Eastern India. Support for the "Pakistan Resolution" and
    the Moslem League swelled. On August 14, 1947, the nation
    of Pakistan was created from the regions of India having a
    Moslem majority. Two states, Bengal in the East and Punjab
    in the West, were divided into Hindu and Moslem regions.
    Only the Moslem sections were included into Pakistan.
    Pakistan itself had two wings separated by 1,000 miles of
    Indian land.

    The partition of Bengal led to the restoration of power
    to the traditional Urdu-speaking Moslems who had led the
    Moslem League. However, this elite could only be sustained
    by the active support of the Urdu-speakers who controlled
    West Pakistan. While the Moslem League had sustained Moslem
    nationalism in Bengal during the previous decade, it could
    not provide a focus and support for the nationalism which
    continued to be a potent force among Bengali Moslems. 3/

    In East Pakistan, the Bengali-speaking Moslem middle-
    class was an important social force. This class comprised
    small land owners, professionals and traders. They had a
    deep loyalty to Bengali culture, and respect for
    parliamentary tradition and the rule of law. In West
    Pakistan, land holdings were larger and concentrated in the
    hands of fewer people. Power was essentially vested in a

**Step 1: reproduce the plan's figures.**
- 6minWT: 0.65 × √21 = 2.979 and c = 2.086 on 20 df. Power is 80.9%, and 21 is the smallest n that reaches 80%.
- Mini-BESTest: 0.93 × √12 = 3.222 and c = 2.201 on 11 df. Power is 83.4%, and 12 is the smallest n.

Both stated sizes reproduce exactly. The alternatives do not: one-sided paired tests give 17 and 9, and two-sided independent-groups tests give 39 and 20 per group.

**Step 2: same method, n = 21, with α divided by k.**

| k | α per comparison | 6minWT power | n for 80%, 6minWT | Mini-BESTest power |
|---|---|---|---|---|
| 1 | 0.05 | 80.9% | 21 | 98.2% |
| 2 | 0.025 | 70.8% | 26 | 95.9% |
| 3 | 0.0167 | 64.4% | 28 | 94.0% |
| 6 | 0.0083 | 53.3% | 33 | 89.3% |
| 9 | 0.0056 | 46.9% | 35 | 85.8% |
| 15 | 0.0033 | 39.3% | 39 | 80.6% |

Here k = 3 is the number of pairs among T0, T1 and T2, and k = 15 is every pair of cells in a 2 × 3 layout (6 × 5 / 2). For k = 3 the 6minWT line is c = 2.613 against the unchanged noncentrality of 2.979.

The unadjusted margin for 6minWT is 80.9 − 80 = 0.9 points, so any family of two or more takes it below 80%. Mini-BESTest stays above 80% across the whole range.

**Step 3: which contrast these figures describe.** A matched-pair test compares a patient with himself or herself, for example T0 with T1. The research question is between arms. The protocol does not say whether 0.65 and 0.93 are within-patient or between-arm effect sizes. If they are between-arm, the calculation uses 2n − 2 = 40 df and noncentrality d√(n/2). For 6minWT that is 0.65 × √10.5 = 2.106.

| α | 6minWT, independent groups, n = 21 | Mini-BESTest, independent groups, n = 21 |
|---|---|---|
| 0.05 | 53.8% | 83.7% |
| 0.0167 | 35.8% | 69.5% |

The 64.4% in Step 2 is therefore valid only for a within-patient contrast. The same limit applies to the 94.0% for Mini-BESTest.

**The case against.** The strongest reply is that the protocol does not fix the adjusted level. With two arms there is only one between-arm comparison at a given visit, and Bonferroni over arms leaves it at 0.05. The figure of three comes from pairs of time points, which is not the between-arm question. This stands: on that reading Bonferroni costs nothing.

plutocratic and feudal system. West Pakistan had a
    population of 42.9 million in an area six times larger than
    East Pakistan: East Pakistan had a population of 50.8
    million (1961 census). The two parts of Pakistan were
    separated by about 1,000 miles and, because of hostilities
    with India, it was impossible to maintain land or air
    communications across the intervening Indian territory. Air
    and sea communications routes were 3,000 miles around the
    southern tip of India. The two wings of Pakistan had
    a religious belief in Islam in common, but the significant
    geographic and social differences increasingly divided the
    two wings. 4/

    When Pakistan was formed in 1947, it was to be an
    Islamic nation. However, the political institutions of the
    new nation and the way they would function were left
    undefined. The East and West wings could not agree on a
    constitution defining the political institutions before the
    deadline date for independence. The constitution was left
    to be sorted out by the new nation itself, but the different
    political traditions and aspirations of the East and West